Met Boss Focuses on Mobile Phone Theft During Ealing Visit

Over three hundred people attend briefing meeting with Sir Mark Rowley

Sir Mark Rowley and Sadiq Khan talk to officers on Haven Green
Sir Mark Rowley and Sadiq Khan talk to officers on Haven Green Picture: Met Police

August 10, 2023

The Metropolitan Police Commissioner has called on the mobile phone industry to do more to prevent theft during a visit to Ealing.

On Tuesday 8 August Sir Mark Rowley joined officers on patrol in the centre of the Ealing along with the Mayor of London Sadiq Khan and local MP Rupa Huq.

This was ahead of a briefing meeting taking place that evening in which the police chief was introducing his plan for policing in the borough and across the capital. Over 300 local people turned up to hear what he had to say at the University of West London.

The Met boss told the meeting that his aim is to put communities back at the heart of policing as it delivers more trust, less crime and high standards.

A dedicated neighbourhood superintendent has already been appointed in every borough with Sean Lynch, who was also present at the meeting, taking the role in Ealing Borough.

Earlier in the day, Sir Mark and the Mayor were told by officers from the local Safer Neighbourhoods teams about the intelligence-led, targeted police activity taking place day and night to prevent and tackle robberies in this area.

Afterwards he said that he believed that more could be done by the companies that supply the phones to tackle the high level of theft currently. He pointed out that each phone has a unique number (IMEI) and it should not be difficult technically to stop a phone that had been reported as stolen being registered.

The Mayor supported his call saying, “Every robbery is traumatic and the impact goes far beyond the loss of a personal possession.”

I joined @metpoliceuk officers in Ealing on a targeted police patrol to help prevent and tackle robberies and theft in this area.

The pair have written to company bosses saying they needed the “collaboration and expertise” of the phone manufacturers and software designers “to develop solutions to make this crime less rewarding”.


According to statistics provided to the BBC by the Met, some 90,864 phones – equating to almost 250 a day, or one every six minutes – were stolen across the capital in 2022.

In their letter, Mr Khan and Sir Mark said, “Whilst relentless work to pursue perpetrators and the worst offenders will continue, we know we cannot arrest our way out of the issue.

“Much more can be done to prevent mobile phone theft by making it harder for stolen phones to be re-used and registered for services not just on carrier networks but also for services provided by hardware and operating systems vendors.”

The Met Boss, the Mayor and Rupa Huq MP join officers on patrol. Picture: Met Police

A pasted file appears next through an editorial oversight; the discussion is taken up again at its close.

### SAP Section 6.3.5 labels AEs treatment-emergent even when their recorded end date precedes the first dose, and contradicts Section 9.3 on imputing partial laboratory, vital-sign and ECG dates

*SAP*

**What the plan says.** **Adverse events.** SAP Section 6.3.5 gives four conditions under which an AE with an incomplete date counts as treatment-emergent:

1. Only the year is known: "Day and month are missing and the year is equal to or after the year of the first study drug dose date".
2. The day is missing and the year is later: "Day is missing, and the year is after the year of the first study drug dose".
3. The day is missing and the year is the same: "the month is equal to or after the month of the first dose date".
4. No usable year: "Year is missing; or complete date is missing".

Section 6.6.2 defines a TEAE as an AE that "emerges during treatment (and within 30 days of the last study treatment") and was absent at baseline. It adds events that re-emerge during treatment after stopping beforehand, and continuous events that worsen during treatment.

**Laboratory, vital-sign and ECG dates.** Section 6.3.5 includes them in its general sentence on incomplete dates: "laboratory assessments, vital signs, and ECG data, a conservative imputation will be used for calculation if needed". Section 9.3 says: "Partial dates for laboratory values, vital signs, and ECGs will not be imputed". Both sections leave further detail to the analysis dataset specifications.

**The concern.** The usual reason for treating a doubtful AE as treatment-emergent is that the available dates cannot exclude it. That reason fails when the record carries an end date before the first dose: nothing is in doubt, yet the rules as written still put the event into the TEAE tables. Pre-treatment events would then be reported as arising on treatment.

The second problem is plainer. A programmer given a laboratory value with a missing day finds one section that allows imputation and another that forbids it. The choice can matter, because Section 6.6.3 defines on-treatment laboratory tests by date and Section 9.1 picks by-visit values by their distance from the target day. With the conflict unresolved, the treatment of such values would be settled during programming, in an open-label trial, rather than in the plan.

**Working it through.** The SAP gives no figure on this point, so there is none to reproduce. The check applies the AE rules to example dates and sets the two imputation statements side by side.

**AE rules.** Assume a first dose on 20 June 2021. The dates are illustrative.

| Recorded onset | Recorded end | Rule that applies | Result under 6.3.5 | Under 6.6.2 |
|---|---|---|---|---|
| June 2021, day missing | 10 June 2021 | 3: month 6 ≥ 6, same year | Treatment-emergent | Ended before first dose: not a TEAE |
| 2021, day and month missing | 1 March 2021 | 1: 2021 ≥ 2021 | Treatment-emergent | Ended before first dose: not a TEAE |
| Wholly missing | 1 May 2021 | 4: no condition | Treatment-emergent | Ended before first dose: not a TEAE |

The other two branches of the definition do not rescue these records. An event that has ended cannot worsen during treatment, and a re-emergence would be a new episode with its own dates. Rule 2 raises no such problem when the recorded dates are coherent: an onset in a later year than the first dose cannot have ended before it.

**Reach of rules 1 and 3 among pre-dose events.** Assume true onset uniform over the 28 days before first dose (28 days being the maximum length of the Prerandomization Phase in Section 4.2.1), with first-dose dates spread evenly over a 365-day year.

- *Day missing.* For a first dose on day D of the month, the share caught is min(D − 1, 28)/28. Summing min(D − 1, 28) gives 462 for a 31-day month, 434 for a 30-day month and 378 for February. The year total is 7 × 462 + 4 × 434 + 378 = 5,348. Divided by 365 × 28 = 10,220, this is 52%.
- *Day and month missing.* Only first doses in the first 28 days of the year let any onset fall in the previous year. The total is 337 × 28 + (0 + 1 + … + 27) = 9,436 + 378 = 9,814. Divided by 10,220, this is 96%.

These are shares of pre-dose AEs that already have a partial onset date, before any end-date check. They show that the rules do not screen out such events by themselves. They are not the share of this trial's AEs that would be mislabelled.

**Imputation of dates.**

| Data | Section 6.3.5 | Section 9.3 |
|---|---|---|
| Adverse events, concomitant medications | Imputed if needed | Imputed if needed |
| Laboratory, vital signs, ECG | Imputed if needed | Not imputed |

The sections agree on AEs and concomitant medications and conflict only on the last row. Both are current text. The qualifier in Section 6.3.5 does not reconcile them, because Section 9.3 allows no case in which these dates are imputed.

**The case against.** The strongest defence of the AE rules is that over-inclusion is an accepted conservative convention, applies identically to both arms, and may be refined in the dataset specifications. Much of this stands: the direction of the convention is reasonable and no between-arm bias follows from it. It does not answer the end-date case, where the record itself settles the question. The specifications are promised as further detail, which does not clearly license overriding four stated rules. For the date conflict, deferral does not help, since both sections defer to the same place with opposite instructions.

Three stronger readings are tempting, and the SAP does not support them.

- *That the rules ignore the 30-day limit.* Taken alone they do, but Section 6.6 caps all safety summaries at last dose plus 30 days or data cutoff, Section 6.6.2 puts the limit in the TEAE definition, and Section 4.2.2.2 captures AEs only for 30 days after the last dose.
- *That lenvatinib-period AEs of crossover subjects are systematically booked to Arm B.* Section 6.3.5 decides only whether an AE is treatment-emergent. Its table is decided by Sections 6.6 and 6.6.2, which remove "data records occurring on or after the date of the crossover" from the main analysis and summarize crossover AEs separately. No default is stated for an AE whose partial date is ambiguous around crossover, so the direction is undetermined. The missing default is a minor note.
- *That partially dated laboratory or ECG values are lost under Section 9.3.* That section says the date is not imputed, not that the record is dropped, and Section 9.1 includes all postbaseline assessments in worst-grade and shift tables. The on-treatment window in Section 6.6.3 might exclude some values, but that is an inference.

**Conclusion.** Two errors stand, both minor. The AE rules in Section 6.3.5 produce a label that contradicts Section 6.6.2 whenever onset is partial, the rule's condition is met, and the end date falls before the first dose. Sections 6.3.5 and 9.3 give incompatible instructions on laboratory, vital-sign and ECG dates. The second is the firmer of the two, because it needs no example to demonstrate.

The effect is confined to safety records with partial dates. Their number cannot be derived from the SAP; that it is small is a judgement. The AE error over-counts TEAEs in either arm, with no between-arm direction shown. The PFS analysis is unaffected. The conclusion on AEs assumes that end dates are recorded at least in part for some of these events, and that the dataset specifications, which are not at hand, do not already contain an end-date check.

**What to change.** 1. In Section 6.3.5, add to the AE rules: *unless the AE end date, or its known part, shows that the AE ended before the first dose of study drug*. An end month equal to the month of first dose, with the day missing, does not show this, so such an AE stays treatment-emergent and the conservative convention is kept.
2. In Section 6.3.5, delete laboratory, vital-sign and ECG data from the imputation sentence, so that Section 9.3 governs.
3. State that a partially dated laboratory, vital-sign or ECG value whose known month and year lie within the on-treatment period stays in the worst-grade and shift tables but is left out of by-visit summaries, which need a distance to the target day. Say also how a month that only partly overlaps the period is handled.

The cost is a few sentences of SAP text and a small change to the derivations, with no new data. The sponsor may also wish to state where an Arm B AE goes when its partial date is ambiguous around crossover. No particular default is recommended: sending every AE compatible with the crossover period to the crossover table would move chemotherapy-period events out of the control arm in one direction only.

The Met Boss, the Mayor and Rupa Huq MP join officers on patrol. Picture: Met Police

Mr Khan told the Local Democracy Reporting Service: “[This is] the commissioner and I saying to mobile phone companies – those are the manufacturers and the networks – ‘Can we work together, using your tech savvy, your innovation, to make a stolen phone almost worthless for somebody trying to steal it?’

“Because what we do know is – they [criminals] steal the mobile phone, they repurpose it, and then they sell it on.

“We’ve seen through recent history how working with car manufacturers, we made a car stereo almost worthless, because we ‘designed it out’, by making sure car manufacturers had [the stereo] in the dashboard… so [it] couldn’t be stolen.

“But also working with car manufacturers, we ‘designed out’ sat-navs being stolen as well, and we’re hoping that that can-do attitude of mobile phone companies, networks, will mean that it wouldn’t be worth a robber or a thief stealing a mobile phone.”

Over 300 people came to hear Sir Mark speak in Ealing. Picture: Twitter

According to City Hall, mobile phone crime is driving the rise in robberies and thefts in the capital, with 38 per cent of all personal robberies last year – equating to more than 9,500 offences – involving a phone being stolen. Nearly 70 per cent of all thefts in London last year related to mobile phones.

Sir Mark said the Met was working to bring the number of offences down, by targeting London’s theft hotspots and boosting neighbourhood policing in high streets and local communities, as part of the New Met for London plan.

He warned however, “As long as there is massive profit to be made by the resale of these stolen phones, and the companies don’t use their technology to block them – as long as that’s going on, there’ll be a market, and these offences will happen.

“So yes, we need to keep working hard… but we need the industry to help drive this down, and that’s why we’re demanding this roundtable.”

He added: “Every mobile has a digital serial number embedded in it, the IMEI number as it’s called.

“We know the serial numbers of stolen phones. It must be possible for the phone companies, and those providing the operating systems – like iOS and Android – it must be possible for them to block the use of a stolen phone. That would kill the second-hand value overnight.”

Police data shows that young people are disproportionately involved in robberies, both as victims and perpetrators, with those aged between 14-20 particularly at risk of being targeted by criminals.

“I think they’re seen perhaps as an easy target for the offenders,” Sir Mark said.

“This is about protecting everyone, and over the summer particularly, when kids aren’t in school, we’re running lots of operations to protect them as well.”

Written with contributions from Noah Vickers - Local Democracy Reporter

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